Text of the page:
To say the Internet of Things (IoT) is a hot topic within the manufacturing industry would be an understatement. As we’ve discussed in depth right here on our blog, IoT is disrupting past ways of working, digitalizing processes to drive efficiencies and increase business intelligence.
While much of the discussion has centered on the benefits that IoT can bring for manufacturers, little has been said about the additional business opportunities the growth of IoT capabilities can bring.
Manufacturers across the globe are implementing IoT capabilities into their production processes. This isn’t as simple as flicking a switch on a machine; it usually involves specialist parts and components, from sensors to chips and receivers. The rise of IoT’s popularity has led to increasing demands for parts, which has ultimately created an emerging market for manufacturers.
In this blog post, I will discuss how the rising popularity of the Internet of Things in manufacturing is increasing opportunities for manufacturers in more ways than one.
As I’ve already mentioned, the hardware itself is crucial to implementing the IoT within any business. For example, without the sensors to fit to machines, they remain just that — machines, and not digitally connected devices.
It would be easy to assume that manufacturers of IoT hardware are rejoicing at the rising popularity of the IoT—and you’d be largely right. 55% of IoT professionals saw 55% of their profit from hardware sales (Canonical, 2017).
Despite this clearly lucrative market, manufacturers are facing something of a conundrum. Like anything, an increase in popularity has triggered a race to produce in-demand hardware that is smaller, more efficient and ultimately cheaper. Think back to when the first ever tablet computer launched; prices were sky high, yet now you can pick up a high performance device for around £30.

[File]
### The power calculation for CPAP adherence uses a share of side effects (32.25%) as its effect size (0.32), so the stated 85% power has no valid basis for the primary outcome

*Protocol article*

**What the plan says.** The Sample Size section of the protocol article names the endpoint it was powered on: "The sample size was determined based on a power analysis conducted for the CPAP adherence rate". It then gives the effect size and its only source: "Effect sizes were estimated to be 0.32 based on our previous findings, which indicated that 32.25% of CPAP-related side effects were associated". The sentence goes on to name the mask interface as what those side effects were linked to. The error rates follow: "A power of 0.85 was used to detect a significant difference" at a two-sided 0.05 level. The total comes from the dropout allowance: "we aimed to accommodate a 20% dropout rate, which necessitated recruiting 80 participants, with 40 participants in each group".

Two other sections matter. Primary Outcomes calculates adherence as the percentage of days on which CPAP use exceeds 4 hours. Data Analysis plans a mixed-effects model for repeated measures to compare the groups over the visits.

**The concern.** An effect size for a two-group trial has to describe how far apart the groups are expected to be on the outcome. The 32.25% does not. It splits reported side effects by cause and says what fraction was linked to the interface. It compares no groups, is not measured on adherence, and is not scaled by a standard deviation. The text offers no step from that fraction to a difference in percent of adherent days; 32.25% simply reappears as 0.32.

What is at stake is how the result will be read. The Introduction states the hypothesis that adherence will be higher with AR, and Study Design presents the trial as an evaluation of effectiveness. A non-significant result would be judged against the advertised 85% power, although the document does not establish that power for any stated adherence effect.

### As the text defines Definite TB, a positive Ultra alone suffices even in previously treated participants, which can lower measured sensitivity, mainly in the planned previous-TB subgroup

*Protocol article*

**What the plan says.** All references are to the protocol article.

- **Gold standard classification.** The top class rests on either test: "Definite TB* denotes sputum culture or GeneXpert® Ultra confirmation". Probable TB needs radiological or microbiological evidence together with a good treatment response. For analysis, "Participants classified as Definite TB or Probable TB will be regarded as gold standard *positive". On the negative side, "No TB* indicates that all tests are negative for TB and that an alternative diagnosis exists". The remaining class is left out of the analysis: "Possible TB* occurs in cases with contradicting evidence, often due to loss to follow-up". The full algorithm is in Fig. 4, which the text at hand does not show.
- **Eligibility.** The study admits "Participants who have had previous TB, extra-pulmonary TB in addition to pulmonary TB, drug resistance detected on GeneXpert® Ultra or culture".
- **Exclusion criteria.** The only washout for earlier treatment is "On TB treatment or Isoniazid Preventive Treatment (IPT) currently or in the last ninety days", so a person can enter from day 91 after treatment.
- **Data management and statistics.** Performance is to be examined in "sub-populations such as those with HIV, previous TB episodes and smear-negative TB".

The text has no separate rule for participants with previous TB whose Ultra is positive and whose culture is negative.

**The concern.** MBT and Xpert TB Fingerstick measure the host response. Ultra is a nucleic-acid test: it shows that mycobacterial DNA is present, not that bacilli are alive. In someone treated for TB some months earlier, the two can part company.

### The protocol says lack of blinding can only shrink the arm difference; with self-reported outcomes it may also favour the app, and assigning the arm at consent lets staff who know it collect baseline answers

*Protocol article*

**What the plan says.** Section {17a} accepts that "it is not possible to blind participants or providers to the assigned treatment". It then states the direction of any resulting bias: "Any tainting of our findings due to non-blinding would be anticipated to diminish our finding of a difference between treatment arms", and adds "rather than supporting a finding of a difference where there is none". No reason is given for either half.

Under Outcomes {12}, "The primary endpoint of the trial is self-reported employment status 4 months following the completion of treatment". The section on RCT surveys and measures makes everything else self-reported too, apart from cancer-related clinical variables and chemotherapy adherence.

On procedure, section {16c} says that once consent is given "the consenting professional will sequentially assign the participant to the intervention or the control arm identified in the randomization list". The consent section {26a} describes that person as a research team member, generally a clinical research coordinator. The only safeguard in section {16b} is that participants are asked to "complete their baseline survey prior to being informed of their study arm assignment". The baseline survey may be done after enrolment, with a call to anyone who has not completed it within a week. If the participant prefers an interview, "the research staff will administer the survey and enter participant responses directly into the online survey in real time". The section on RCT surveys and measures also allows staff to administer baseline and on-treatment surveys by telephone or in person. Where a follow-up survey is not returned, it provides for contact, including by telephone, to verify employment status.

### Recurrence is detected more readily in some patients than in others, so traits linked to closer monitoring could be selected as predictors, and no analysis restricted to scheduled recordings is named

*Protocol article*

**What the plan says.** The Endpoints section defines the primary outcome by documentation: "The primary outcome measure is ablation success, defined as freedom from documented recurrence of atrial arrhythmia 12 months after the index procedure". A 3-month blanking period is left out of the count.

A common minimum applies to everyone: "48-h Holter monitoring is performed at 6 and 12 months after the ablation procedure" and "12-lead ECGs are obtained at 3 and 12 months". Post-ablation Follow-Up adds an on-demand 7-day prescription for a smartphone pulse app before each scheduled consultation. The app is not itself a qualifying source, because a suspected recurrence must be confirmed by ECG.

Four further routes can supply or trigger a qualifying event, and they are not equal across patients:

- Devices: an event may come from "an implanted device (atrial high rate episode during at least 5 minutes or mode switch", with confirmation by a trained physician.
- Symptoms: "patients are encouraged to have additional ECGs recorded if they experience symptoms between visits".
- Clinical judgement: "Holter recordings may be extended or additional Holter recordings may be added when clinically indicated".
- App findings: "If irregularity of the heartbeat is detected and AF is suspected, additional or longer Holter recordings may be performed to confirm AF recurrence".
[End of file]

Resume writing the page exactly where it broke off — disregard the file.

In theory, this is what should have happened to the production of IoT parts — but has it? Under the pressure of commoditization, some manufacturers are reducing the costs of their end products without significantly reducing their bills of materials. They therefore face a choice; to position themselves within a particular niche and use premium materials or differentiate commoditized components to suit applications across sectors.
Software & Services
Although the increased demand for IoT parts and hardware may be one of the most obvious advantages of its growing inclusion within manufacturing, it has also lead to software and services opportunities.
With each new development, it is rapidly becoming clear that the IoT is starting to root itself into the fundamentals of manufacturing. This creates a wealth of opportunities in itself, for companies like Kerridge Commercial Systems who can offer advice and implement IoT systems and software, to those who work on maintaining the equipment for manufacturers.
As we mentioned in our previous blog post around servitization in manufacturing, manufacturers are getting wiser to these possibilities. In the past, some manufacturers have simply manufactured a product, leaving it to third parties to deliver maintenance and servicing. Now, manufacturers are branching out, a move that is largely driven by the IoT.
As any new technology does, the IoT has led to the creation of a number of job opportunities. According to some estimates, by 2020, there will be approximately 4.5 million people working in an IoT-related role.
The digitalization of manufacturing and the associated opportunities brought about by the IoT signals good news for manufacturers who are actively recruiting. As the younger generated is rooted in technology having grown up with the internet, laptops, smartphones and other gadgets, a manufacturer’s diversification through IoT could help them attract the industry’s brightest talent.
Considering that just 38% of manufacturers believe they already have the skills their supply chain needs within their workforce, this is one IoT-related opportunity that manufacturers can’t afford to miss out on.
Clearly then, as well as the efficiencies the IoT can drive within the manufacturing process itself, it has opened numerous doors for the industry more widely. It’s becoming ever more apparent that the IoT is not simply a fad trend so, with this in mind, will you seize its potential or let it slip you by?